If you are considering surgery to relieve your shoulder pain, it is important to educate yourself about the various options. For more information, go to www.kaganortho.com/learn-more/.

 


Joint Resurfacing May Be a Good Alternative For Some Patients

Joint resurfacing is a relatively new orthopedic treatment for patients who have pain and limited mobility due to arthritis or other degenerative conditions of the knee, hip or shoulder. In some cases, it may be a good alternative to total joint replacement.

What’s the difference between the two? Total joint replacement replaces all of the damaged arthritic bone and cartilage in the knee, shoulder or hip joint with an implant. Joint resurfacing is just what it implies – it replaces only the surface of the joint. That allows more of the bone to be conserved. Because of that, some orthopedic surgeons feel joint resurfacing can be performed at an earlier stage of disease than is usually recommended for total joint replacement.

What can you expect during a joint resurfacing procedure? For shoulder resurfacing, the head of the arm bone is reshaped and a cap or implant is placed over it, leaving the shoulder socket in place.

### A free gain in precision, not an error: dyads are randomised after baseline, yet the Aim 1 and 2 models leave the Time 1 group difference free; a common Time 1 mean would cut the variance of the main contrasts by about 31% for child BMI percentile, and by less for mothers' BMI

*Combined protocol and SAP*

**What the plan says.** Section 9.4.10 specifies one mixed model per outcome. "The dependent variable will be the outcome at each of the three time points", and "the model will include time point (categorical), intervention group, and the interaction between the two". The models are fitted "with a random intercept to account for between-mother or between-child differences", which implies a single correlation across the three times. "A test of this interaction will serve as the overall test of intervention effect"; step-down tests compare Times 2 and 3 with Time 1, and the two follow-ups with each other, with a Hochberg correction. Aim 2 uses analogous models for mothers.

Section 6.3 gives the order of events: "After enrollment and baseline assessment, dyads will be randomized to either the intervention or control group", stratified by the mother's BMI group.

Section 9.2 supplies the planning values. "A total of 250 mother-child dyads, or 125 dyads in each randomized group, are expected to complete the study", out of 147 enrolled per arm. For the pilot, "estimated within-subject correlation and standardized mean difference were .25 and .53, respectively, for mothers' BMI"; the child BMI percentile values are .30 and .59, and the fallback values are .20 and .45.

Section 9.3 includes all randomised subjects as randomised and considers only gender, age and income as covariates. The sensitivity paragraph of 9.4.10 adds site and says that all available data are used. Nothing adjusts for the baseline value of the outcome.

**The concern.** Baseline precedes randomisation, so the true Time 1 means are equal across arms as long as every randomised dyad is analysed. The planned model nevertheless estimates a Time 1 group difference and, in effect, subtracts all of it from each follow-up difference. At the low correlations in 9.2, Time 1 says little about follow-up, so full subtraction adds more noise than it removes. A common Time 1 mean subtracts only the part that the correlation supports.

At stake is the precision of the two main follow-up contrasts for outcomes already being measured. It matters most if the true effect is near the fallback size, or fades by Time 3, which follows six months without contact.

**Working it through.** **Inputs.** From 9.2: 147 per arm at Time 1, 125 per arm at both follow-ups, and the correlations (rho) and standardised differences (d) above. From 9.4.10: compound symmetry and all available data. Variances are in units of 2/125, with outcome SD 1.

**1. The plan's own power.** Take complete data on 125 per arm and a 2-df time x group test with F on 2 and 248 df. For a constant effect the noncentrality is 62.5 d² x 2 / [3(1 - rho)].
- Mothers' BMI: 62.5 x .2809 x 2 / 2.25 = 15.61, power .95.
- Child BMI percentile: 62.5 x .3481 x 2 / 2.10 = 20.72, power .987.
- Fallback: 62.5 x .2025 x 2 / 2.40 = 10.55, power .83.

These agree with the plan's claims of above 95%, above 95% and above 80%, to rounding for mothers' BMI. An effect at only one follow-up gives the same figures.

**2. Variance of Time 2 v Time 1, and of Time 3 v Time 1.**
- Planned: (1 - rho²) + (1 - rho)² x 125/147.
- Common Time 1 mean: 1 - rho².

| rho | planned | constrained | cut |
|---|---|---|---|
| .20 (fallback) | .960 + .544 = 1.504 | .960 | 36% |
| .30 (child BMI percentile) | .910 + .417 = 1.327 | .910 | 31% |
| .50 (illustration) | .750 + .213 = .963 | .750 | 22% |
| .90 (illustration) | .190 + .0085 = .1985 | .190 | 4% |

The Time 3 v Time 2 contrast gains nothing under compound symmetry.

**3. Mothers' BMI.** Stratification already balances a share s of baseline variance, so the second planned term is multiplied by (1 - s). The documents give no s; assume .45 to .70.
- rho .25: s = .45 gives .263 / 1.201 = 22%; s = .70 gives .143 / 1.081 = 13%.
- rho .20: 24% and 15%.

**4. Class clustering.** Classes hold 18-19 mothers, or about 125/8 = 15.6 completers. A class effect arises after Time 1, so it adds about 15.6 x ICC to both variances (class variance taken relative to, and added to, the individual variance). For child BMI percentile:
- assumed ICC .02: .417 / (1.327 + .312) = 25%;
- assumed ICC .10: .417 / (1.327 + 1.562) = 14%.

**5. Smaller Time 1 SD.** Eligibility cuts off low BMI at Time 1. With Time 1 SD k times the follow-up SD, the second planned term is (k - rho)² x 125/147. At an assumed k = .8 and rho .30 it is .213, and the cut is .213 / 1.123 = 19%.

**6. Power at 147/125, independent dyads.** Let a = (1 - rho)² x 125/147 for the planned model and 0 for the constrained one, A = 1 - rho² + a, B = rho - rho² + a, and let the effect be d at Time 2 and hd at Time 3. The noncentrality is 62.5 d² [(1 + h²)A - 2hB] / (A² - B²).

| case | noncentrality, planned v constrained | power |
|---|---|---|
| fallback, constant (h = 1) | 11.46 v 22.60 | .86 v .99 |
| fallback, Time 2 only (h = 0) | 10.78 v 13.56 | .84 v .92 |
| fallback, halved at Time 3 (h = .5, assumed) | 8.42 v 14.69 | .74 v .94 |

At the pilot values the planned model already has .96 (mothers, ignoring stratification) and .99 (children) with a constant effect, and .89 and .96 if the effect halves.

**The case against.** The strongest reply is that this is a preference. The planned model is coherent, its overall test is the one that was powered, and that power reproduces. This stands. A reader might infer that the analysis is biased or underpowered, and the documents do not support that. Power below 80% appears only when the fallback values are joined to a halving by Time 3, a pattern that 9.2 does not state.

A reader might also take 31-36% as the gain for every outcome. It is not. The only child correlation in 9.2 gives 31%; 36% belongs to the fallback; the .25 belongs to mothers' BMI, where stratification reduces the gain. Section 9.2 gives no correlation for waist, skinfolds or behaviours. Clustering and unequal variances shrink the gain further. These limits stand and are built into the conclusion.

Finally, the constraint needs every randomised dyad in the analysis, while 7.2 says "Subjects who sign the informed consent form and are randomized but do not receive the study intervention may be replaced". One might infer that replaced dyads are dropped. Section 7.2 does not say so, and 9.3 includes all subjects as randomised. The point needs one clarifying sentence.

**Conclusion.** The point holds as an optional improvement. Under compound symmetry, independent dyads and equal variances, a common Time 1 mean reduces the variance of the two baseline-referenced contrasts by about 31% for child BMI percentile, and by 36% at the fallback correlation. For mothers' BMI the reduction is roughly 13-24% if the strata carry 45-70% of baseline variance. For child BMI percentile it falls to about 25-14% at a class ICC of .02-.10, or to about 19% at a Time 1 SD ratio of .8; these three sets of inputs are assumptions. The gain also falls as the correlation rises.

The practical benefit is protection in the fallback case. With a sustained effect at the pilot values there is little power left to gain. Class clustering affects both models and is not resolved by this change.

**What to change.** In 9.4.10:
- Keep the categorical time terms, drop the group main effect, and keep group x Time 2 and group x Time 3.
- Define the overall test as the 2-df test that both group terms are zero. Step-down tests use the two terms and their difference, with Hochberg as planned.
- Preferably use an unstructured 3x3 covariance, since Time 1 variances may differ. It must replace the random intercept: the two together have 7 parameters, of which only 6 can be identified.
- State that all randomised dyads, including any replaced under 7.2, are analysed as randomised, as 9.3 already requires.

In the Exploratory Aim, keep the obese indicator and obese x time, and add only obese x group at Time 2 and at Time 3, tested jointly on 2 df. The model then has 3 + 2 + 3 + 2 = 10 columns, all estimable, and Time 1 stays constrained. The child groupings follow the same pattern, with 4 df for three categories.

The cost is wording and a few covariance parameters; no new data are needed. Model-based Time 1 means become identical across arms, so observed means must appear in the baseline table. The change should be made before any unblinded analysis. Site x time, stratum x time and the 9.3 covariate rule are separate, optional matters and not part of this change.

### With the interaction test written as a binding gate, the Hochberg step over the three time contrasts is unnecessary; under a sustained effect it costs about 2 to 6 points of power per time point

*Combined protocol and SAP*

With hip resurfacing, the head of the high bone is trimmed and covered with an smooth metal implant. Then, damaged tissue within the pelvic socket is removed and replaced with a metal shell implant, similar to a total hip replacement.

Partial knee resurfacing treats only the damaged surface of the knee joint in one compartment in the knee rather than replacing the entire joint.  For example, during patellofemoral knee resurfacing, only the worn patella (kneecap) and the trochlea, a groove at the end of the thighbone, are treated. Unicompartmental knee resurfacing repairs only the damaged arthritic tissue in the femur and tibia.

There are both advantages and disadvantages of joint resurfacing. Selecting the right patients for the procedure is one of the most important considerations. Often patients who are younger, with healthy bones, are considered the best candidates.

If you have arthritis pain in your knee, hip or shoulder and it with your normal daily activities, you might want to consider joint resurfacing. For more information, or to discuss your treatment options, please call 239-936-6778 or visit http://www.kaganortho.com/.